I recently had an assignment where the question is based on the assumption that we can write any pure state qubit $|\phi \rangle$ as: $$|\phi \rangle = \gamma |\psi\rangle + \delta |\psi^\perp \rangle$$ Where $|\psi\rangle$ and $|\psi^\perp \rangle$ are 2 antipodal points on the Bloch sphere: $$ |\psi\rangle = \cos \frac{\theta}{2} |0\rangle +e^{i\varphi}\sin \frac{\theta}{2} |1\rangle$$ $$ |\psi^\perp\rangle = \cos \frac{\theta + \pi}{2} |0\rangle +e^{i\varphi}\sin \frac{\theta + \pi}{2} |1\rangle$$

I have a lingering question about how this actually works. So far I got: $$|\phi\rangle= \gamma |\psi\rangle + \delta |\psi^{\perp}\rangle$$ $$= \gamma \left(\cos \frac{\theta}{2} |0\rangle +e^{i\varphi}\sin \frac{\theta}{2} |1\rangle \right) + \delta \left(\cos \frac{\theta + \pi}{2} |0\rangle +e^{i\varphi}\sin \frac{\theta + \pi}{2} |1\rangle \right)$$ $$ = \left(\gamma \cos \frac{\theta}{2} + \delta \cos \frac{\theta + \pi}{2}\right)|0\rangle + \left(\gamma e^{i\varphi}\sin \frac{\theta}{2} + \delta e^{i\varphi} \sin \frac{\theta + \pi}{2}\right)|1\rangle$$ $$\Rightarrow \alpha = \gamma \cos \frac{\theta}{2} + \delta \cos \frac{\theta + \pi}{2}$$ $$\Rightarrow \beta = \gamma e^{i\varphi}\sin \frac{\theta}{2} + \delta e^{i\varphi} \sin \frac{\theta + \pi}{2}$$ So $\alpha^2 + \beta^2 = 1$. I'm not sure if I can solve this equation. I wonder if it's solvable or is there a better way to go about understanding writing a pure state in $|\psi\rangle$ and $|\psi^\perp \rangle$ basis. I know that they are orthonormal so intuitively it should work.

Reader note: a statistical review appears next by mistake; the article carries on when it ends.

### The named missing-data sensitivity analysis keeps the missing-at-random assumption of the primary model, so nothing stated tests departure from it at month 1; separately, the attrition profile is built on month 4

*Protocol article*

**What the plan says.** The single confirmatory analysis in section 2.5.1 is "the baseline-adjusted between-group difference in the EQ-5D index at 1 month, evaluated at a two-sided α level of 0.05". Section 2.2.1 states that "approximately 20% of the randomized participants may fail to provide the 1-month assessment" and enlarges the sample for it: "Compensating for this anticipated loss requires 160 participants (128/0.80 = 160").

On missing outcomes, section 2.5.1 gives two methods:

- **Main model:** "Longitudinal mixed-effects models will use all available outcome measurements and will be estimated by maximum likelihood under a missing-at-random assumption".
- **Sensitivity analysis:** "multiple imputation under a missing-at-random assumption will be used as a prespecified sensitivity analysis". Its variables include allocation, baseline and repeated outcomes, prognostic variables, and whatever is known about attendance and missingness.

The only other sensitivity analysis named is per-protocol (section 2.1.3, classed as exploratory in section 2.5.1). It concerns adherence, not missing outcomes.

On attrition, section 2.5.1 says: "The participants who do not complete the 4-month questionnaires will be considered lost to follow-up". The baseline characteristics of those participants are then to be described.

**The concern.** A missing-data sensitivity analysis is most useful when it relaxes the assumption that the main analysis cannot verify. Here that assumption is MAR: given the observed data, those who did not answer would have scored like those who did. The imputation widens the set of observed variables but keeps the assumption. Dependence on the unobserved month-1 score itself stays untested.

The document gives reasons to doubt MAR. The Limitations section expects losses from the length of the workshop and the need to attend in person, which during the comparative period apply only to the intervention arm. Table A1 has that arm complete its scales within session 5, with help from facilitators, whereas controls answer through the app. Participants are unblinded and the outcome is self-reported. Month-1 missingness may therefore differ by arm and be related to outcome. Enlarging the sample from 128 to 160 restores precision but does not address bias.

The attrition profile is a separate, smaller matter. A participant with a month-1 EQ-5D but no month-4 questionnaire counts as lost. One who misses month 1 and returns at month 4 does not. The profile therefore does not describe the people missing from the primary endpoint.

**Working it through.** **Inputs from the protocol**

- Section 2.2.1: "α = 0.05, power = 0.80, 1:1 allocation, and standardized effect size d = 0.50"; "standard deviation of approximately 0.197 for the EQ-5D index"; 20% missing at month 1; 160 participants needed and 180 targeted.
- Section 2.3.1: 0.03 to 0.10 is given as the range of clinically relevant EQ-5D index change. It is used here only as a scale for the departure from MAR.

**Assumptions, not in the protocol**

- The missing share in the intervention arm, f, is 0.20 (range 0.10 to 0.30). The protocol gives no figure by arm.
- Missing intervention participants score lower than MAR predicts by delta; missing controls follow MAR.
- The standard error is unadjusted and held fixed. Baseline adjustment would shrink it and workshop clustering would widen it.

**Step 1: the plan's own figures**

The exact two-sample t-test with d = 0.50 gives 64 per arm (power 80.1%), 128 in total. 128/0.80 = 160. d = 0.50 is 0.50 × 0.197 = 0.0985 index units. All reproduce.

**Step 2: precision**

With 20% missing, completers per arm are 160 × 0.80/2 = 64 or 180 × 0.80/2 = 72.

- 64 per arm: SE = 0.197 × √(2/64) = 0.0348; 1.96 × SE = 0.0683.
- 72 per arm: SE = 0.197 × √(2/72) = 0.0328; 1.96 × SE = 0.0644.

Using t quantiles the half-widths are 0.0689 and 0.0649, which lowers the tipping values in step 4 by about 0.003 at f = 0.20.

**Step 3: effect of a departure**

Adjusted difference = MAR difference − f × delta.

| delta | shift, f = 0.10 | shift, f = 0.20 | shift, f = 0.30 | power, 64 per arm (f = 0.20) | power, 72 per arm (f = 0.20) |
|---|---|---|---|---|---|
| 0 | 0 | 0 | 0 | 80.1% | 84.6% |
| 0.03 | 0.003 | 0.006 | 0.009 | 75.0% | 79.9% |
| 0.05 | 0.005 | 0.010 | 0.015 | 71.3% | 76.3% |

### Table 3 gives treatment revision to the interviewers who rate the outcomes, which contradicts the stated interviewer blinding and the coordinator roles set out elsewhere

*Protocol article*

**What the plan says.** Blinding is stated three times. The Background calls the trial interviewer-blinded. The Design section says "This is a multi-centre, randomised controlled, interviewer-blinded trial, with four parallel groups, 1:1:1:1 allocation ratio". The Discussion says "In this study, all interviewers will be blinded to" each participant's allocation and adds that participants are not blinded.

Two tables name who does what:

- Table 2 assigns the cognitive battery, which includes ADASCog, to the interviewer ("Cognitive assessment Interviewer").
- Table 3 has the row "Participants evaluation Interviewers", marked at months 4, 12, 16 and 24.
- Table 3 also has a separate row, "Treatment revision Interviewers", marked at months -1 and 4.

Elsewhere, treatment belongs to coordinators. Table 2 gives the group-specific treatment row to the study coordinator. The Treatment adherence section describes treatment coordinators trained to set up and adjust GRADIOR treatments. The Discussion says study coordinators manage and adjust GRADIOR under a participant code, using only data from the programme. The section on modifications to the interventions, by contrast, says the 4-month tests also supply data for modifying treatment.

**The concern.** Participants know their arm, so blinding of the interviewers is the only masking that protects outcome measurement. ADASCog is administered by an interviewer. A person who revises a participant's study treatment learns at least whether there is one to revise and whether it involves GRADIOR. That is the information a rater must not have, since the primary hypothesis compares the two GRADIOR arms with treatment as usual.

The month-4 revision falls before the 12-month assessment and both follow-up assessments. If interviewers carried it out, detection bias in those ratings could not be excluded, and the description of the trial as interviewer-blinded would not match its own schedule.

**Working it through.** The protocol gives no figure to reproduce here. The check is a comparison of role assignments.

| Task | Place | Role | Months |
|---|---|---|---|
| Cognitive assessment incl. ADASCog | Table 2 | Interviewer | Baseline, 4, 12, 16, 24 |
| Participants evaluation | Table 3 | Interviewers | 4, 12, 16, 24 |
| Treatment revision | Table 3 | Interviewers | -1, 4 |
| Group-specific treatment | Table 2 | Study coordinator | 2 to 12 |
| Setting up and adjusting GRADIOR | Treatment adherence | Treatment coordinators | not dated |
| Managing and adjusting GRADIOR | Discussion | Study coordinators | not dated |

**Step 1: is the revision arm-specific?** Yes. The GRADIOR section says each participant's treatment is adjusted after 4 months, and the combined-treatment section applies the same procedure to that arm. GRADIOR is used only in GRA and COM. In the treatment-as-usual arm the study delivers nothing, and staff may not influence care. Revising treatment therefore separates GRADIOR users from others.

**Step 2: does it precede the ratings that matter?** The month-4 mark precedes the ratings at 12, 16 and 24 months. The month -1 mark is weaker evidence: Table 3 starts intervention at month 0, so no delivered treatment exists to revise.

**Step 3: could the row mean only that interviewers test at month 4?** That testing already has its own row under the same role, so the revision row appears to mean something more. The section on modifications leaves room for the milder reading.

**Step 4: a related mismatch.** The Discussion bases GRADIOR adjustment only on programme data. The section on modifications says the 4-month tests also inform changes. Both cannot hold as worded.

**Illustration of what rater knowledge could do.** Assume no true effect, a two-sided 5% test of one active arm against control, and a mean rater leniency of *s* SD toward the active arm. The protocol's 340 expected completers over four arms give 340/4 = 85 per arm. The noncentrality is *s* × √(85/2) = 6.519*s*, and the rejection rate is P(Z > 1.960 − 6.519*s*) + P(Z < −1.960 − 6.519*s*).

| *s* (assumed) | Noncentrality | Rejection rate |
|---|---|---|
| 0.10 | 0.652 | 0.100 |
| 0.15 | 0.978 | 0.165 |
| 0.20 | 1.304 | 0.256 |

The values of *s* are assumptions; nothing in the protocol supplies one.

• $\begingroup$ I think $\varphi$ in the $|\psi^\perp\rangle$ definition should be with "$-$" sign, am I right? The main question/problem is about how to prove $\alpha^2 + \beta^2 = 1$? Or is it about finding $\gamma$ and $\delta$ for given $\alpha$ and $ \beta$? $\endgroup$ – Davit Khachatryan Apr 6 at 20:48
  • $\begingroup$ @DavitKhachatryan hm why should it be $-\varphi$? I thought it's only negative when you take the complex conjugate i.e. $\langle \psi^\perp|$. And yes, the question is to prove that. I could have been clearer about it. $\endgroup$ – Cat Mai Apr 6 at 20:58
  • $\begingroup$ @DavitKhachatryan I guess once I prove $\alpha^2 + \beta^2 = 1$ then it's should be easy to find $\gamma$ and $\delta$. $\endgroup$ – Cat Mai Apr 6 at 21:00
  • $\begingroup$ But antipodal points don't have the same $\varphi$ in the Bloch sphere (here I am thinking just geometrically). $\endgroup$ – Davit Khachatryan Apr 6 at 21:07
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    $\begingroup$ Wouldn't it be $\langle \psi^\perp| = \cos \frac{\theta + \pi}{2} \langle 0| -e^{i\varphi}\sin \frac{\theta + \pi}{2} \langle 1|$? Then when you take $\langle\psi^\perp | \psi\rangle = 0$ $\endgroup$ – Cat Mai Apr 6 at 21:11

Two antipodal states in the Bloch sphere (note that $0 \leq \theta \leq \pi$):

\begin{equation} |\psi \rangle = \cos \frac{\theta}{2} |0 \rangle + e^{i\varphi}\sin \frac{\theta}{2} |1 \rangle \\ |\psi^\perp \rangle = \cos \frac{\pi - \theta}{2} |0 \rangle + e^{i\varphi + \pi}\sin \frac{\pi - \theta}{2} |1 \rangle = \sin \frac{\theta}{2} |0 \rangle - e^{i\varphi}\cos \frac{\theta}{2} |1 \rangle \end{equation}